patriotrebel wrote, "It is plain foolish, stupid and irresponsible to consider passing any legislation on the sole basis of honoring TK. Legislation should be considered only on its merits, potential cost, how it will affect the country in the future, etc...but liberals have always operated on the basis of sentimentality and 'warm fuzzy feelings.' "

hz9604 said, "Using Kennedy's name sentimentally with health care legislation is consistent with the sales job done on health care by Obama which has been disingenuous, deceitful, and downright dishonest. For those who deify Kennedy, do yourselves a favor and read the accounts of Chappaquiddick available on Wikipedia. Kennedy was thrown out of Harvard for cheating. He went to UVA where he left a sizable rap sheet with the Charlottesville police."

But ggwalt wrote, "Whether you right wing thugs like it or not, Senator Kennedy will be remembered as one of the greatest senators in American history. The tragedies and mistakes he made only made him a more compassionate, generous, decent person who constantly advocated for the more disadvantaged in our society... Reform healthcare... The bill should be named after Kennedy in his honor."

MET9 said, "... hopefully the crooks that are still alive in Washington will get to the business of reforming our health care system into something that no longer allows these companies to raise premiums to the point that they are more than it costs to keep a roof over our heads or feed our families."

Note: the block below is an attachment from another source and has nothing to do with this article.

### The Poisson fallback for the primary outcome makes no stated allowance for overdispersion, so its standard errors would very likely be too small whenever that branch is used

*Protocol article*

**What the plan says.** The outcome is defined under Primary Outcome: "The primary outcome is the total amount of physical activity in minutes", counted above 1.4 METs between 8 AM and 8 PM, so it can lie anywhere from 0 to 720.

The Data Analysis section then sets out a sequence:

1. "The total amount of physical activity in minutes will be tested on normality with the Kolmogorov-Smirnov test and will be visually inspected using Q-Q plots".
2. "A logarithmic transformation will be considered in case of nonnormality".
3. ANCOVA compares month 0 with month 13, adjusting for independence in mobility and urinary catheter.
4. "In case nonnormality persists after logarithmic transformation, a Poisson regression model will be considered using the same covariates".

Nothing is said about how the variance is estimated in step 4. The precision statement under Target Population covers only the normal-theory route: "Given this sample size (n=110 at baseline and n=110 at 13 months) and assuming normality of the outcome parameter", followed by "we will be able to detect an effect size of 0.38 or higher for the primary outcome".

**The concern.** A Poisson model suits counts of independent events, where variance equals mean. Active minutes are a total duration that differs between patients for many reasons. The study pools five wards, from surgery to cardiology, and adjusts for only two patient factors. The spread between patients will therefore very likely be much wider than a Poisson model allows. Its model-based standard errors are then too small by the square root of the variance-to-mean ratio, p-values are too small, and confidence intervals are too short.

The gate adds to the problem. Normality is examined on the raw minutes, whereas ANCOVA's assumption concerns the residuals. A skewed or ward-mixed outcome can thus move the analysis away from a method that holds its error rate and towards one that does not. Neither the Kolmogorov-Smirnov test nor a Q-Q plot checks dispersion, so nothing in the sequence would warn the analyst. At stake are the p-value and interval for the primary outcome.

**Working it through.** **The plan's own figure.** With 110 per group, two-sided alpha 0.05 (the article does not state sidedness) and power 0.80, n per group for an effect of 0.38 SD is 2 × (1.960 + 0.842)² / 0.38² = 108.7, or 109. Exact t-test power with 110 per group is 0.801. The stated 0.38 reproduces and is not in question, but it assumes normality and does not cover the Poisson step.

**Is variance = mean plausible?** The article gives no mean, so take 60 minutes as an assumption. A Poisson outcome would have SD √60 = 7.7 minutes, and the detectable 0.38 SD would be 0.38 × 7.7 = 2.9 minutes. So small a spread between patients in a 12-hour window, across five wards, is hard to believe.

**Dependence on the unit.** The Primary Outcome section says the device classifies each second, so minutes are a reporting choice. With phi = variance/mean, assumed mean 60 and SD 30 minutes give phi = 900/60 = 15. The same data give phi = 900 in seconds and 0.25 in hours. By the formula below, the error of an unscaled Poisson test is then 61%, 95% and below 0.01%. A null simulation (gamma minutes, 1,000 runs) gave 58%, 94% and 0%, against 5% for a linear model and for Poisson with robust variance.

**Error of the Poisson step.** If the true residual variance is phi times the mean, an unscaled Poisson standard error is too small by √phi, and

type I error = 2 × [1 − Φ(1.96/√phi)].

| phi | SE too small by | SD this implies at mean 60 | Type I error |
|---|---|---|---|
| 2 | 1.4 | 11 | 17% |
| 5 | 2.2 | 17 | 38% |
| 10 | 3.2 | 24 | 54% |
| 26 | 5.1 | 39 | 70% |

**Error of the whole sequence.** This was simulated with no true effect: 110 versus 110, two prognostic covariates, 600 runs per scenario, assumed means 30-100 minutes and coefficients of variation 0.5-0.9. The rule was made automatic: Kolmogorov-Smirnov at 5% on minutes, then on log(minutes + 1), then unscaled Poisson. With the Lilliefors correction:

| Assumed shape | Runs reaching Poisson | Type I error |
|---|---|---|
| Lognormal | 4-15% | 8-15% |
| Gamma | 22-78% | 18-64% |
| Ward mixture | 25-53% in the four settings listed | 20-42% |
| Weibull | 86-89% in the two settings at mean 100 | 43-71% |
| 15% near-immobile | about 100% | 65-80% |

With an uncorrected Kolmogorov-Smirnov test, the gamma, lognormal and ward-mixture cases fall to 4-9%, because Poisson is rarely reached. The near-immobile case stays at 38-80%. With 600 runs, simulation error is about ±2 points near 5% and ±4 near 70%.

The last sentence of Murray's story said, "Persuading the Democratic base to bend on provisions otherwise held as fundamental may be the single most important challenge for party leaders in the weeks ahead." This caused herzliebster to complain that "Now here's the "liberal press" WaPo speaking: NOTHING about the need to persuade the Republican base and talk machine to stop deliberately promulgating LIES for the sole purpose of breaking President Obama, with total disregard for the actual well-being of millions of American citizens."

nana1ellen wrote, "So Judd Gregg is sitting out the so-called Medicare reforms. He and every Senator and congressman up there had better remember that we seniors vote in the largest percentage of any demographic, and our numbers are quite large. They had better be very careful or no one up for re-election in 1210 or 1212 will be sent back there."

sirajul_islam_1 said, "...No matter what the American government does, regarding their health care issue, it won't succeed because the big interest groups' ultimate goal is about making money. Ted's dream of universal healthcare will never be succeed in America because of this money influence. Too bad a few in America wants to admit this truth."